By contrast, in Kennedy, supra, the Court of Appeals held that defense counsel's request to "have [the defendant] evaluated" was not sufficient to activate the trial court's duty to make a competency determination under CP section 3-104(a). 436 Md. at 691, 702. In Kennedy, the defendant elected to testify and on cross-examination was asked by the prosecutor to demonstrate a struggle over a gun that he claimed had taken place at the time of the murder. The prosecutor used a magic marker in place of the gun, and the defendant pulled it so forcefully that the prosecutor flew backward, hitting an easel and causing it to fall. Defense counsel moved for a mistrial, which the court denied.
Defense counsel then approached the bench and reported that he was having "problems communicating with [the defendant,]" that the defendant appeared to have "a lack of understanding of things [defense counsel] say[s] to him[,]" and that he had not "been able to talk to [the defendant] about the case[.]" Id. Defense counsel stated, "and I would just ask the Court for a mistrial and have [the defendant] evaluated." Id. The court denied the second motion for mistrial and did not address defense counsel's request for an evaluation of the defendant. Defense counsel made a third and final motion for a mistrial, which the court again denied. He made no mention then or for the remainder of the trial about having the defendant "evaluated."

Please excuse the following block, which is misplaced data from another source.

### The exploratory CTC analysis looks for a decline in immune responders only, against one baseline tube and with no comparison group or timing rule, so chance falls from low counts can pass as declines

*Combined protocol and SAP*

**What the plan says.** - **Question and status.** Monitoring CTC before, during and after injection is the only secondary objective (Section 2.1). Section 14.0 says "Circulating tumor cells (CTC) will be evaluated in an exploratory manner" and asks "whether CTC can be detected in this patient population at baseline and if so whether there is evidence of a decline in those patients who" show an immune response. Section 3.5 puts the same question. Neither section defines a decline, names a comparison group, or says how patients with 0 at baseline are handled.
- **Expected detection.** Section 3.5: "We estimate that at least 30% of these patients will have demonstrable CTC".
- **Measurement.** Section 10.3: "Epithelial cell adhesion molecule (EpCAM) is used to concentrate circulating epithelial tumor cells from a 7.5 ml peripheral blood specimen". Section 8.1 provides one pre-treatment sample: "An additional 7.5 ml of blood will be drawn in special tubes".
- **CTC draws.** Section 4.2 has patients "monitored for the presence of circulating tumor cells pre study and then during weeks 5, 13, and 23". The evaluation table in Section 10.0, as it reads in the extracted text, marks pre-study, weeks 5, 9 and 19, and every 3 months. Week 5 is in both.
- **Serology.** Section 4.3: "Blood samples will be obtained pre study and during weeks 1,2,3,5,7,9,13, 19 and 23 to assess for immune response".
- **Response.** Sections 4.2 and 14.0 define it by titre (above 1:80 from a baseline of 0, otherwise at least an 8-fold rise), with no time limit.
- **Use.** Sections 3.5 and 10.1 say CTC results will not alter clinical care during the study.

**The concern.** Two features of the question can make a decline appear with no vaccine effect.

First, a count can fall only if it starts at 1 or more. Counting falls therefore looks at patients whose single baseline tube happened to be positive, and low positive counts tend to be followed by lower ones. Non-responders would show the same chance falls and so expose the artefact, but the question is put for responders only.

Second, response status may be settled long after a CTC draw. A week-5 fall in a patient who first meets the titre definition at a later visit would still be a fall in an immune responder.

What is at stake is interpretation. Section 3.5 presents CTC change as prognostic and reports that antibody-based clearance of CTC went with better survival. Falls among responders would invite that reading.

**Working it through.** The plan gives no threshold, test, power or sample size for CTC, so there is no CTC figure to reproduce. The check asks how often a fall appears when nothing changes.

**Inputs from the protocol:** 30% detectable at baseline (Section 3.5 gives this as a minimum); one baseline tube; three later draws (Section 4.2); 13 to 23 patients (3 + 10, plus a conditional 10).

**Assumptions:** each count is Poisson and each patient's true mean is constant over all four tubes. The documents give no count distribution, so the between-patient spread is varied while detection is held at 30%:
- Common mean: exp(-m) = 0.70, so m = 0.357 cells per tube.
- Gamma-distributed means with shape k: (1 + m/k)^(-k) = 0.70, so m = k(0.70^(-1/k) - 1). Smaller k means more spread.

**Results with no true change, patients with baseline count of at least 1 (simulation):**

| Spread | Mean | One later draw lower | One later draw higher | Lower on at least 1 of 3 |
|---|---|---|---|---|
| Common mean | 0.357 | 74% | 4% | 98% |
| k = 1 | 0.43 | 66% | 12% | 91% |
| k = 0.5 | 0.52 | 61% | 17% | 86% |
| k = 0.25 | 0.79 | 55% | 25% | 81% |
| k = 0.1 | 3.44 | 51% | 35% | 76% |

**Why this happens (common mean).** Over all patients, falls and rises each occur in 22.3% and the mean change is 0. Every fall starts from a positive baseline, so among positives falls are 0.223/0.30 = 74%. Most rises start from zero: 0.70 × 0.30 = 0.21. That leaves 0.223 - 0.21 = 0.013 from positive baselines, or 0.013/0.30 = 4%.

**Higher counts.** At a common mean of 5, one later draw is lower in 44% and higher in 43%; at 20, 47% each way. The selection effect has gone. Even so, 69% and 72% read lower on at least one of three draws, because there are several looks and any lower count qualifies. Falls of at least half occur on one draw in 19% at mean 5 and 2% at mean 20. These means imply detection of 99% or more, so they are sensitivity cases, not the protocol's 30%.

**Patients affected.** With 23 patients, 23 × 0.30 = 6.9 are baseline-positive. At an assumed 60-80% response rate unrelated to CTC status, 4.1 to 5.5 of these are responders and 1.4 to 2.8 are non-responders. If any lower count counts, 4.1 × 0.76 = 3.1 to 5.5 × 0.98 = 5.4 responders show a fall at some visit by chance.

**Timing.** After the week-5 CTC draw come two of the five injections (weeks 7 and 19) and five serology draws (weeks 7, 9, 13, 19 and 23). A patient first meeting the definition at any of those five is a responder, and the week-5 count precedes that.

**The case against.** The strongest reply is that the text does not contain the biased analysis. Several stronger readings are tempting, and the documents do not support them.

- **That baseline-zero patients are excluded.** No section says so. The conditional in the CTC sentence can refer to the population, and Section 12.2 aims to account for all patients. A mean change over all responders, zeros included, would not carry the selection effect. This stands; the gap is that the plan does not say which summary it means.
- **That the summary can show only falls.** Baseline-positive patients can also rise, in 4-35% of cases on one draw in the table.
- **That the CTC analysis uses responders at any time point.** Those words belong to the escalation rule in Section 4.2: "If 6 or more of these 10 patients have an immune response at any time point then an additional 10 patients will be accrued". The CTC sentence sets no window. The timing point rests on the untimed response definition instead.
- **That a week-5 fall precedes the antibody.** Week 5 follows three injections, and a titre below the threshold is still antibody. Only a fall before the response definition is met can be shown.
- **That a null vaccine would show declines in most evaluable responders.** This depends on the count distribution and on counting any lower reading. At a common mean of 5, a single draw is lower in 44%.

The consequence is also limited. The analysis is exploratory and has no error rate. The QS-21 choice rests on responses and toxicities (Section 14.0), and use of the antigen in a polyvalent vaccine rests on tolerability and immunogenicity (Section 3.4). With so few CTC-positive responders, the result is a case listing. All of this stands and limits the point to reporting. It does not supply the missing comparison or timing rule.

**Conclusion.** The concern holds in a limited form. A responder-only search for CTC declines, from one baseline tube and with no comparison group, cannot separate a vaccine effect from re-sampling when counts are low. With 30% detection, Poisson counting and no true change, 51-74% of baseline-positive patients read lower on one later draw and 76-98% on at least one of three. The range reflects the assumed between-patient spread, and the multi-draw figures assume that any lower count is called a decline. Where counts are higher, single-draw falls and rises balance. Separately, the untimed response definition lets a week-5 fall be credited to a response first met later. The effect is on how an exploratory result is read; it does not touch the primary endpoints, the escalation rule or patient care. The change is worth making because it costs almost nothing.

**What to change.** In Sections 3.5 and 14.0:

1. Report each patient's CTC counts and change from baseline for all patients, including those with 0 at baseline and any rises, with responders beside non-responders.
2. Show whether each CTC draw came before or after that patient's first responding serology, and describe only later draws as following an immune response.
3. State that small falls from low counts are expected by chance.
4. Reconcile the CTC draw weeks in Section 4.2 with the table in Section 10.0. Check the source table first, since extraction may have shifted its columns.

In holding that defense counsel's request did not constitute "a motion or request triggering the trial judge's duty to make a competency determination under [CP] §3-104(a)[,]" id. at 702, the Court noted that the request and preceding statements about his inability to communicate with the defendant "were made in the context and in support of a motion for mistrial," Id. at 695:
Id. at 696. Accordingly, there was "no clear indication that the comments were offered as" a motion or "basis" for "challenging [the defendant's] competency to stand trial." Id. at 695. Further, defense counsel's request was too "vague" in "nature[,]" id. at 696, to be "sufficiently clear that he was requesting a competency evaluation." Id. at 700. Moreover, "despite ample opportunities to do so[,]" defense counsel failed to "pursue his request for a competency evaluation when it became clear that the trial judge was only aware of the motion for mistrial[.]" Id.